Friday, August 14, 2015

Happy 55th, Marrianne

Loving the Case girls was gift to all of us

August 14, 2015

Today is your 55th birthday, Marrianne, and, on this day I want to publicly share my own testimony of respect and love for you.

I know I don’t need to say I love you. You know that.

Our friends and family know who you are, too, know that they can rely on you to be present when they need you. They know they can count on you to listen, to support, to comfort, to counsel, to give fully and not to demand more than they can give back. None of that requires repeating, either.

Your colleagues, past and present, know you will fully invest in the work that needs to be done, pursue just outcomes, and follow or lead with respect for the abilities that each person brings to the work you do together. These qualities are evident to almost everyone who has had the opportunity to work with you for any appreciable length of time.

As for the few who have decided to move in a different direction, somehow concluded that you are actually in the way of whatever it is they may be trying to accomplish—well, we know from experience that the work that is important to you requires progress, not unanimity. Or, as your plainspoken mother put it when you were seven years old and struggling with a mean teacher, “Honey, some people are just a**holes.”

But, even though so many people understand and appreciate these virtues, I still want to take this opportunity to testify in some detail about one continuing aspect of your life that captures something singularly important about you and about our almost 30 years together as partners and parents and comrades. I do this now because I’m 13 years older than you are and who knows how many chances I’ll get to celebrate you before I wear away and lose my mind in the process? And I do this also because I’ve been thinking about it since earlier this summer when we headed to Fort Wayne for Joyce Case’s wedding to Larry Hout. Though a good number of our friends know something about your history with Joyce and her sisters, the details about your relationship with Nancy, Allie, Leslie, Mary Ann, Kathy and Joyce says something unique about your ability to overcome obstacles to loving and being loved. For these reasons, today seems a good day to testify.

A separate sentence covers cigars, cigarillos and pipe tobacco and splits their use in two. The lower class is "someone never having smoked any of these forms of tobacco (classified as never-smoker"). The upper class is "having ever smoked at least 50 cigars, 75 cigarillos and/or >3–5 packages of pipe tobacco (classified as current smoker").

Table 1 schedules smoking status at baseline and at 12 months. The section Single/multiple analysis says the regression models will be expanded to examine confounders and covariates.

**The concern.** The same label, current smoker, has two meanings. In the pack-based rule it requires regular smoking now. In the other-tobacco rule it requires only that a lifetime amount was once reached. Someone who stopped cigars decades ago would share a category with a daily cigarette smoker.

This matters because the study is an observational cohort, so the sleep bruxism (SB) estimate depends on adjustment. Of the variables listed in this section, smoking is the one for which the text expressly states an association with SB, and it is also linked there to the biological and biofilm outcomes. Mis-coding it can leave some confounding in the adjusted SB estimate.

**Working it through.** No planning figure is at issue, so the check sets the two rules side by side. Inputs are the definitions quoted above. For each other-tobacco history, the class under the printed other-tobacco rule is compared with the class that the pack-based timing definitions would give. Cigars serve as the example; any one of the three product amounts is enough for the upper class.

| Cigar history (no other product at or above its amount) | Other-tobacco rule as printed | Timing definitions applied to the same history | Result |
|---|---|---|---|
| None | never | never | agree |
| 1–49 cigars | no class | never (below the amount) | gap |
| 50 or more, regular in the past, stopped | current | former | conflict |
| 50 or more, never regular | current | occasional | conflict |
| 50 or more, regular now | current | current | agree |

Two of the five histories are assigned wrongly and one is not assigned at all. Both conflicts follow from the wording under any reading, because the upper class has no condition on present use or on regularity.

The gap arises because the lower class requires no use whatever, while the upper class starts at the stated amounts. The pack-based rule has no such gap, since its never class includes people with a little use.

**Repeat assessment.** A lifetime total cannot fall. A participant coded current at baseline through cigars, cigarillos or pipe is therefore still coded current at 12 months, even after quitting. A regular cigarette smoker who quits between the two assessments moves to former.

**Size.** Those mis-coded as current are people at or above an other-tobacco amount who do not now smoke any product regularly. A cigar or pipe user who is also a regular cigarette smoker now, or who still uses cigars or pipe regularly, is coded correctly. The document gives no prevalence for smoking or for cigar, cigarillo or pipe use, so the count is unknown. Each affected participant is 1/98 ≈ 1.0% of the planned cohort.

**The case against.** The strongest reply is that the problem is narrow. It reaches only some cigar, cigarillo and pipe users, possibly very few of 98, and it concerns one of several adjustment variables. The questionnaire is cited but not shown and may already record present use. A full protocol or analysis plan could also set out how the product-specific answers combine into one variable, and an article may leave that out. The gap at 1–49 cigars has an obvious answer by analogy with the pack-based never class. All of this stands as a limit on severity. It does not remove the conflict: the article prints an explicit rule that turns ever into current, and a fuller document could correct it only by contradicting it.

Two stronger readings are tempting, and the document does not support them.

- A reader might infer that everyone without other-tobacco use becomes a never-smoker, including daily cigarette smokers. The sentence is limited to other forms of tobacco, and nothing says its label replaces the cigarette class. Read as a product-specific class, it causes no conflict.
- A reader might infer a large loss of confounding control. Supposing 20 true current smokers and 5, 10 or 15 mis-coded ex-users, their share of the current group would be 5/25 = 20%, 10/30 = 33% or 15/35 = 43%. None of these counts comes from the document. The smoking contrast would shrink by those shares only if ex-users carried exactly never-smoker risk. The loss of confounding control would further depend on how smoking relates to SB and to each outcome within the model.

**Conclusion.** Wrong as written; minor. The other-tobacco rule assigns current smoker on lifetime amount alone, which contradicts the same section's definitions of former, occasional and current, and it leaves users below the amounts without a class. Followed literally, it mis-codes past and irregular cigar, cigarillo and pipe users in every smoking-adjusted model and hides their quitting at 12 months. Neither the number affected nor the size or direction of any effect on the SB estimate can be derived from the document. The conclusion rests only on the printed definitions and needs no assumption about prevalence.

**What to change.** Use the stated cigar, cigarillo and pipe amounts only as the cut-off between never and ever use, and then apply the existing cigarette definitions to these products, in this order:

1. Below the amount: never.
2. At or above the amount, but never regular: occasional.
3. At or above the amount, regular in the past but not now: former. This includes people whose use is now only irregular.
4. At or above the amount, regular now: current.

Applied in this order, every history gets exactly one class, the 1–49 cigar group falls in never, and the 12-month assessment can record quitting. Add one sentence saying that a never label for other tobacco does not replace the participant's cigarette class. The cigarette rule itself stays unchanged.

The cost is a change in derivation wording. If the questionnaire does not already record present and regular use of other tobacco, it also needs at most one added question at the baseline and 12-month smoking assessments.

Some 30 years ago, as a member of the West Elkton, O. Friends Meeting you had made an effort to get the meeting more involved in the surrounding community. At the time, the Friends meeting was approached to help a family of girls who weren’t going to school because they didn’t have shoes. As with so many other things in your life, you decided to get personally involved and ended up making a deep commitment to the Case girls.

They were Irish twins, to be sure—six of them between the ages of five and twelve years old. Their father, inclined only to petty theft and other criminal schemes, got himself busted shortly after you met the girls. His parents, sometimes employed at primarily low-wage jobs, had somehow managed to buy themselves a home. It was barely adequate housing, but it was a place where their son could live with his family, while they lived in a trailer out back.

But having put the home up as bail, they lost it and inherited the care of the girls when their son and his wife skipped town. As it happened, though the grandparents were able to keep the girls together, they were poorly equipped to do anything else to help them thrive. And though, from time to time, a social worker took an occasional interest in helping the girls in their growing up, the truth is that from the first, and for decades after, you would prove to be the one adult in their lives who made a constant commitment to them, and who would do her best to give them the love and attention that we all require as we make our way through the world.